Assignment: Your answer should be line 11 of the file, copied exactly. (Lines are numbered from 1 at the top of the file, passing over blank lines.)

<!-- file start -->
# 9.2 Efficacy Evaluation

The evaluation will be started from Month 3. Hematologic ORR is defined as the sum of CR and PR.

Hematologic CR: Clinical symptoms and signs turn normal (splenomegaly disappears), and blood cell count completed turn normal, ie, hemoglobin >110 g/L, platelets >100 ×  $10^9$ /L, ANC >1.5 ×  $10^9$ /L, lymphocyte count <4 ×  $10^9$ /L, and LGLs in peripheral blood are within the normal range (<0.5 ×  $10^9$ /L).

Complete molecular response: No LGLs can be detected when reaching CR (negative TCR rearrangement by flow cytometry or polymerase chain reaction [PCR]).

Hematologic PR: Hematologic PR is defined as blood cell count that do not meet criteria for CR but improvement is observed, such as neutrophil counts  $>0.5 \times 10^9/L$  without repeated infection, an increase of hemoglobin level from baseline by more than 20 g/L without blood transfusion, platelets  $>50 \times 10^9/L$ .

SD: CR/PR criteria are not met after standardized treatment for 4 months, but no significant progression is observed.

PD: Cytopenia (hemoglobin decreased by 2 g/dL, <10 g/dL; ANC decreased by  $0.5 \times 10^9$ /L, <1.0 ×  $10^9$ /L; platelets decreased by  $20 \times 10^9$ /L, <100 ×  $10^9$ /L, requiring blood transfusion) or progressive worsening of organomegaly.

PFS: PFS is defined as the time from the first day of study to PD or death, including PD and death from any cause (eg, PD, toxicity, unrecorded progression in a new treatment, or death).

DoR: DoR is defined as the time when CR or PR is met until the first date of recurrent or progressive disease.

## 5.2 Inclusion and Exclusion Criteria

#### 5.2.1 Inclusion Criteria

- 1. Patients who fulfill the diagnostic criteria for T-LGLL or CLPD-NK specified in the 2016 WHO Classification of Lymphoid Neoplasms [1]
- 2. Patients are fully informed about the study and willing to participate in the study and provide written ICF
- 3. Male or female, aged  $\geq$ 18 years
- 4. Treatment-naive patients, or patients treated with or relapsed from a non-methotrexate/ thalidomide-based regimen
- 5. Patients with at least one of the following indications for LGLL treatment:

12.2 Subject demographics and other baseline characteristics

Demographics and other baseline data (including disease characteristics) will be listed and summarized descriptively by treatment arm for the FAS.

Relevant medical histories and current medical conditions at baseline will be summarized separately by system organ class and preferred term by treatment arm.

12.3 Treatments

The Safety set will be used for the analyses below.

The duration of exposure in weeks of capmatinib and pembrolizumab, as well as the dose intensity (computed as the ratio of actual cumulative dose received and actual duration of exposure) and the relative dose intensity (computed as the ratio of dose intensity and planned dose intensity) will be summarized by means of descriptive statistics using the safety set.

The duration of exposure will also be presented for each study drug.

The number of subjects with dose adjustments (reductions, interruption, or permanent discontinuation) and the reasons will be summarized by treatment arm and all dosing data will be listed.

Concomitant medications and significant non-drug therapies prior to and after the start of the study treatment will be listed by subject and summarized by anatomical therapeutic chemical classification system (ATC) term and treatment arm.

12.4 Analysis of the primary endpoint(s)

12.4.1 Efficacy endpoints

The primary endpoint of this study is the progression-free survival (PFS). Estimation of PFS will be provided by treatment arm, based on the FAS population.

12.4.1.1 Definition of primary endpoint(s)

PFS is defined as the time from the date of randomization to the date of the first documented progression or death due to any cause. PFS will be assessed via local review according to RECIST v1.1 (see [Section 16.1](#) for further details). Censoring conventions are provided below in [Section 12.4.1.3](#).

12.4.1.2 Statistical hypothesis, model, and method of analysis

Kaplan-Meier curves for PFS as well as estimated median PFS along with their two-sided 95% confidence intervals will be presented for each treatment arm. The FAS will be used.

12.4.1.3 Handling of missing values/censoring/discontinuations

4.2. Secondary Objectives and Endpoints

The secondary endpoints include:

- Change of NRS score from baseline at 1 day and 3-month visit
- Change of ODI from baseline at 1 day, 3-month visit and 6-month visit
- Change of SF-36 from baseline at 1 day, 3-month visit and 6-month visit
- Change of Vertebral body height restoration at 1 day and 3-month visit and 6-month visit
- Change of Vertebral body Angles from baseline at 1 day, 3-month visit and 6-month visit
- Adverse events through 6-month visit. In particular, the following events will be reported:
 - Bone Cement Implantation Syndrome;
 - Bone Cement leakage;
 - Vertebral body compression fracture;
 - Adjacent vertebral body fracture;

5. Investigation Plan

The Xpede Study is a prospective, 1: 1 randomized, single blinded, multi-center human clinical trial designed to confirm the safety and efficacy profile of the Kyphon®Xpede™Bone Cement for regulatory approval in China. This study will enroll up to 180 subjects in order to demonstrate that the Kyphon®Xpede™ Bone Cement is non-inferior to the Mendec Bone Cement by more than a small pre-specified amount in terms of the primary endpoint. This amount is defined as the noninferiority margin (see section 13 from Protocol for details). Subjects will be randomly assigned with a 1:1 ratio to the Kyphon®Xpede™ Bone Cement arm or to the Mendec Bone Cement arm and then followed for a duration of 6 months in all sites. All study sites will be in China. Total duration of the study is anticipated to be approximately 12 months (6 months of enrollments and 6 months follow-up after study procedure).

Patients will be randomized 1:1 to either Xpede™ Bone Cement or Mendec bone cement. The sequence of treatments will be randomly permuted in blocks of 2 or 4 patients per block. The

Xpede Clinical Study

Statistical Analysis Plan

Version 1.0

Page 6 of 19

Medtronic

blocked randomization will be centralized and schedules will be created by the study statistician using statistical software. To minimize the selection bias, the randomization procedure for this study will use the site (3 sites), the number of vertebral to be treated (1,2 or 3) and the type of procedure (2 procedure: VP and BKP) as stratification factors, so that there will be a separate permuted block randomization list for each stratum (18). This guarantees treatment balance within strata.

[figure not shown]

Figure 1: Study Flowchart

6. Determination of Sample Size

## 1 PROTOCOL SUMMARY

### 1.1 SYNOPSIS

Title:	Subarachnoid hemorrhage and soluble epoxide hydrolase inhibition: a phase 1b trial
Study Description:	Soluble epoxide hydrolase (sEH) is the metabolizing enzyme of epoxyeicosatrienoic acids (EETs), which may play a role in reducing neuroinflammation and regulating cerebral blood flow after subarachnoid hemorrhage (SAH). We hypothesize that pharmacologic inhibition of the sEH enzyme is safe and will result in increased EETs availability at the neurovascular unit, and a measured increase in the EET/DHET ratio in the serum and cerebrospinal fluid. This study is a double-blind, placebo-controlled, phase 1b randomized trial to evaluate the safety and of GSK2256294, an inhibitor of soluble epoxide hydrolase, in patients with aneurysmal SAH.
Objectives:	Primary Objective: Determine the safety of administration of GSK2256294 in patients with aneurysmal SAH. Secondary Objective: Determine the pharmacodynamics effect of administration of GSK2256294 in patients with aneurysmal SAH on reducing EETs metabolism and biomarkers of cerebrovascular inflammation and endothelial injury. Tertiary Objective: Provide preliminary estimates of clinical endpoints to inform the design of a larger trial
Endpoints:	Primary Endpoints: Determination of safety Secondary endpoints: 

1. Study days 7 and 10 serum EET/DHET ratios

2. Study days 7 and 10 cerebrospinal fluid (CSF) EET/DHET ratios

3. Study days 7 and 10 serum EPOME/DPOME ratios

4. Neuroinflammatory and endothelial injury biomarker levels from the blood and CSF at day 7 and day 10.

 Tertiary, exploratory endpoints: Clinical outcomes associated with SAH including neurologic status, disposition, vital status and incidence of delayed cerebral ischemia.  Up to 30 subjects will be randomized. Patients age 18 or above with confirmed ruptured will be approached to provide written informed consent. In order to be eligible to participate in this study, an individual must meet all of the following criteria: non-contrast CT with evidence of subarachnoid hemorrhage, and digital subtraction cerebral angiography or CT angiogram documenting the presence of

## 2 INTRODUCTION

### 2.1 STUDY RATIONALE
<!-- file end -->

#### 5.2.1 Inclusion Criteria